Art Scraps

Two back-to-back museum experiences remind me that nothing is quite so off-putting as professionalism dressed as whimsy.  The recent “theanyspacewhatever” exhibit at the Guggenheim was a perfectly competent group show, but it was more admirable than engaging.  The free espresso as performance art and the movie theater marquee on Fifth Avenue fulfilled all glam requirements and the Pinocchio figure face down in the museum lobby pool made for a captivating promotional image.  I felt fairly satisfied when I left the exhibit, but I didn’t realize how cold it left me until I skipped into the positively rosy Calder exhibit that’s currently playing over at the Whitney.  If the Guggenheim show insists on its art credibility a little too aggressively, then the Whitney exhibit asks you to do little more than give your trash a second look. 

I have long been under the spell of Calder’s circus because it does so many things at once.  It proves that art is cast-offs and art is playful and art is democratic.  I simply can’t imagine how the film of Calder playing with all his different props and creatures could fail to enchant anyone.  He is the serious straightman to a whole host of goofy characters and tableaus and it is nothing short of magic. 

His simpler wire portraits and sculptures are no less wondrous.  A wire sculpture of copulating pigs shows a tiny piglet already growing out of its parents’ efforts.  The grinning tone of these works belies their utter precision.  The exhibit is scattered with quotes from Duchamp and other admiring notables praising Calder’s mastery of the single line in three dimensions.  I wasn’t sure what this might mean until I saw his nudes in all their fully figured glory.  He doesn’t just trace their shapes in wire – he angles his wire so that the full shape of a leg or torso is observable from any vantage point.  The sculptures are static sleights of hand.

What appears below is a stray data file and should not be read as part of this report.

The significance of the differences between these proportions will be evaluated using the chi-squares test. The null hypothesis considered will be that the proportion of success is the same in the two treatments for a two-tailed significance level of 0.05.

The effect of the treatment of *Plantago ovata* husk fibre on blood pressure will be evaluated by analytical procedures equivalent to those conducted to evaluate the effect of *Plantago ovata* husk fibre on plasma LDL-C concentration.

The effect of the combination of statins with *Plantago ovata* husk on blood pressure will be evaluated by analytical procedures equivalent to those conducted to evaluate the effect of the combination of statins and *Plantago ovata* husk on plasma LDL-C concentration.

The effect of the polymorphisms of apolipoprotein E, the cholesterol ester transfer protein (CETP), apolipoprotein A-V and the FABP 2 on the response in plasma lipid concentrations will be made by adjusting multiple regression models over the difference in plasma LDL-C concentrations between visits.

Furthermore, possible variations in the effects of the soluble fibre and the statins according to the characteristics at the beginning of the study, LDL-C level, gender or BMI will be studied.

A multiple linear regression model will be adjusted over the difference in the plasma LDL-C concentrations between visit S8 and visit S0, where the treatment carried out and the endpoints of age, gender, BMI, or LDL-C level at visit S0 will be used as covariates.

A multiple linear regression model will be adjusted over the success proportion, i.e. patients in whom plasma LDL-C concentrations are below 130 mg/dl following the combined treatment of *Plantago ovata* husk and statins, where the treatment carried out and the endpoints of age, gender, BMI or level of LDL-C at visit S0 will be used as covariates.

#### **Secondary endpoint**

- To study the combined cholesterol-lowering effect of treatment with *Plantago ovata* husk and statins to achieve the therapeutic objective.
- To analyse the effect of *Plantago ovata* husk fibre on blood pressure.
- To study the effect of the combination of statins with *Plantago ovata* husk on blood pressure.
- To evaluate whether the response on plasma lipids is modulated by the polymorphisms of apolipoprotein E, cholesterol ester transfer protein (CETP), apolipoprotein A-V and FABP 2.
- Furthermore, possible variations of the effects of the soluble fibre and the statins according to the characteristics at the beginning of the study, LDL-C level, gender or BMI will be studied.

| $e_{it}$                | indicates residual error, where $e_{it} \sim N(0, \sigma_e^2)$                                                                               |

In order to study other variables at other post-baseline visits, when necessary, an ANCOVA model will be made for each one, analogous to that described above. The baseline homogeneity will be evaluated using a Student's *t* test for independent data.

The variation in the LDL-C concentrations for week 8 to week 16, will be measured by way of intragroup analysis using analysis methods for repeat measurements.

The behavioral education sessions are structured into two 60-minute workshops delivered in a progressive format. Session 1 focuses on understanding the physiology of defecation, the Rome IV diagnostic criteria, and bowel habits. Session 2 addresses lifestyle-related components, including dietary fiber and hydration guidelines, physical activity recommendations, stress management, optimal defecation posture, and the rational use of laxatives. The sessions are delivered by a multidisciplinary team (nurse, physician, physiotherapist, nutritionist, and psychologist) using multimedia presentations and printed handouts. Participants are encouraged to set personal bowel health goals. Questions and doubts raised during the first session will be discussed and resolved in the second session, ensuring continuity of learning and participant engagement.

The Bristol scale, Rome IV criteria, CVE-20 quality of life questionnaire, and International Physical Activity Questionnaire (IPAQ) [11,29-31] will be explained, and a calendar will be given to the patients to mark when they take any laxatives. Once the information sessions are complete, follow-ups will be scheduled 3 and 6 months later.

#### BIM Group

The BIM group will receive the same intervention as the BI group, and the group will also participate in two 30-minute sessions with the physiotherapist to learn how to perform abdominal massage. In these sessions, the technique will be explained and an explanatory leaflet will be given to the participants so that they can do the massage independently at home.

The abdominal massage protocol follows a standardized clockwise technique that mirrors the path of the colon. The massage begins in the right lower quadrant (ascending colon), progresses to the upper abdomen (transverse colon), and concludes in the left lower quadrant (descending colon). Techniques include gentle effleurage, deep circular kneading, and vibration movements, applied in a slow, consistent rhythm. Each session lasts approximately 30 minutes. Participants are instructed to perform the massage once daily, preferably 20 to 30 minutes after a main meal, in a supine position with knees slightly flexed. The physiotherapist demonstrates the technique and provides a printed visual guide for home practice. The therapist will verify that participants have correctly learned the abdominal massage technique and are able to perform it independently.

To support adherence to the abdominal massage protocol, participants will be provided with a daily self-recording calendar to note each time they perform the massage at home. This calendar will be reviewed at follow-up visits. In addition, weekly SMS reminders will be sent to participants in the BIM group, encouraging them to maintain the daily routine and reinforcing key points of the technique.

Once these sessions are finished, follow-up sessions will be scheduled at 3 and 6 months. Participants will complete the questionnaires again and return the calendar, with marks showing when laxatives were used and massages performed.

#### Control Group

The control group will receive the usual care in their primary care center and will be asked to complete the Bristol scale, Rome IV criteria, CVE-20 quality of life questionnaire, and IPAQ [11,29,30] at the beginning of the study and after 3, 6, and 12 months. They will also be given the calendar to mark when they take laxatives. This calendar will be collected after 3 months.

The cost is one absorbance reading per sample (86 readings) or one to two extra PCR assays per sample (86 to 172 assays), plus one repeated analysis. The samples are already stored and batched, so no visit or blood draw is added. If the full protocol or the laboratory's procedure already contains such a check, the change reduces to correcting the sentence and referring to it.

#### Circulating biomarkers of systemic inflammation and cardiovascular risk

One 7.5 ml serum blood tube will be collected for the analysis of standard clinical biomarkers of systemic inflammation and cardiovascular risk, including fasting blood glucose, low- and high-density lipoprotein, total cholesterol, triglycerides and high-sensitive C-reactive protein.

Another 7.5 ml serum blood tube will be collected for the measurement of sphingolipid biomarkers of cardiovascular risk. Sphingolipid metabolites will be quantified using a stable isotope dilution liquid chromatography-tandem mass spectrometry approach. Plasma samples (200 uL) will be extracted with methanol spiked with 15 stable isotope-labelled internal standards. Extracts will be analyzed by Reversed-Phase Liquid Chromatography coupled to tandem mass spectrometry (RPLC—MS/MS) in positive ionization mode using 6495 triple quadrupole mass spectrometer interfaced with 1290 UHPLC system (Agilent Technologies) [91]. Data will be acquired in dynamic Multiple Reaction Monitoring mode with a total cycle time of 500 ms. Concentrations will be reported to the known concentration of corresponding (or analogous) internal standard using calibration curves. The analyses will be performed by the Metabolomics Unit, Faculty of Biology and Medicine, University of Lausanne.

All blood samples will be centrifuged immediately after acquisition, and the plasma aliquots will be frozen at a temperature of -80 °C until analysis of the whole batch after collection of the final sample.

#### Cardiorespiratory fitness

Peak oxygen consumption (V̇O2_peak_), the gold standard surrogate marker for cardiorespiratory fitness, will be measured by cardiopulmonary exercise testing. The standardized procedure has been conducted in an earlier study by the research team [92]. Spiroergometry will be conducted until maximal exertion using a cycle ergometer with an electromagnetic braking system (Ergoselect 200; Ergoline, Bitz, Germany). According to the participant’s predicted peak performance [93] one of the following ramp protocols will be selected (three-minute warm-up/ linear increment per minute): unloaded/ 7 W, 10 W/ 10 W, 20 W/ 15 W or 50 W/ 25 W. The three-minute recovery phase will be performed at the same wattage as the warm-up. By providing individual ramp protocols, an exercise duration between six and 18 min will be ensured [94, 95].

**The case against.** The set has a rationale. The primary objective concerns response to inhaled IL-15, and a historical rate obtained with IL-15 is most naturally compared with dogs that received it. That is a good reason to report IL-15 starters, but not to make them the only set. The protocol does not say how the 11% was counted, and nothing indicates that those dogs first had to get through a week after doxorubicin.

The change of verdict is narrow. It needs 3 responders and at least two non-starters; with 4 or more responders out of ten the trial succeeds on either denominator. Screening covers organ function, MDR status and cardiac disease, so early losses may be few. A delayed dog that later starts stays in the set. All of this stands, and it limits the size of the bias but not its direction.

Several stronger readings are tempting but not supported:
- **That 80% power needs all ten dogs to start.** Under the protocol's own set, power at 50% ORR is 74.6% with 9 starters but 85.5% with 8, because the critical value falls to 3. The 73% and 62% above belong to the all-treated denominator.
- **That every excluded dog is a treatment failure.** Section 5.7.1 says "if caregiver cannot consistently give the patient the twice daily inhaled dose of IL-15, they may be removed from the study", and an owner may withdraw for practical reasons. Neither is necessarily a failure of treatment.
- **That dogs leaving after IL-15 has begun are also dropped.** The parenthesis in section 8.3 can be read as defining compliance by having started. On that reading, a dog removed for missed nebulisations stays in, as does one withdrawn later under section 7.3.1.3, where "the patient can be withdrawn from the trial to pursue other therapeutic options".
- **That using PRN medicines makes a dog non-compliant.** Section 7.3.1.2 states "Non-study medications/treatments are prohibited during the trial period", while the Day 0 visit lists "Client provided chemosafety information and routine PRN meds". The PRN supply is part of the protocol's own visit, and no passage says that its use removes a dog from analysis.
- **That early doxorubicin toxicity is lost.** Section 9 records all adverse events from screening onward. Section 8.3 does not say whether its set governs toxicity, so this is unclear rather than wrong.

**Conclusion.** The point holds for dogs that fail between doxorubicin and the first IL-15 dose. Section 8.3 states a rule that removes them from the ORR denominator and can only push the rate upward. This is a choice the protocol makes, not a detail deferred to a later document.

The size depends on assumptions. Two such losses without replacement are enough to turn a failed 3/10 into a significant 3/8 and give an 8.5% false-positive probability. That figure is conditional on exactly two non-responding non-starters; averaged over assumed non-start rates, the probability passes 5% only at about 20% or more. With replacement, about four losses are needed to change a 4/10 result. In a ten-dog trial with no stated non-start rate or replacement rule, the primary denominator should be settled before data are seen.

These exhibits at the Whitney and Guggenheim configure art and fun in tellingly antithetical ways.  The Guggenheim show starts with the assumption that a museum show is art, but that it might also be popular.  Calder’s starting point is with the semi-industrial materials of his engineering training.  He created toys and trinkets and visual jokes that came to be recognized as the art that they are.  I don’t doubt that Calder benefitted from the advantages of his place within an artistic dynasty or that his more serious pieces helped to seal his reputation and  elevate his lighter works.  But his starting point is one that makes sense to me.  Better to enjoy your art than to make art that your audience is supposed to enjoy.


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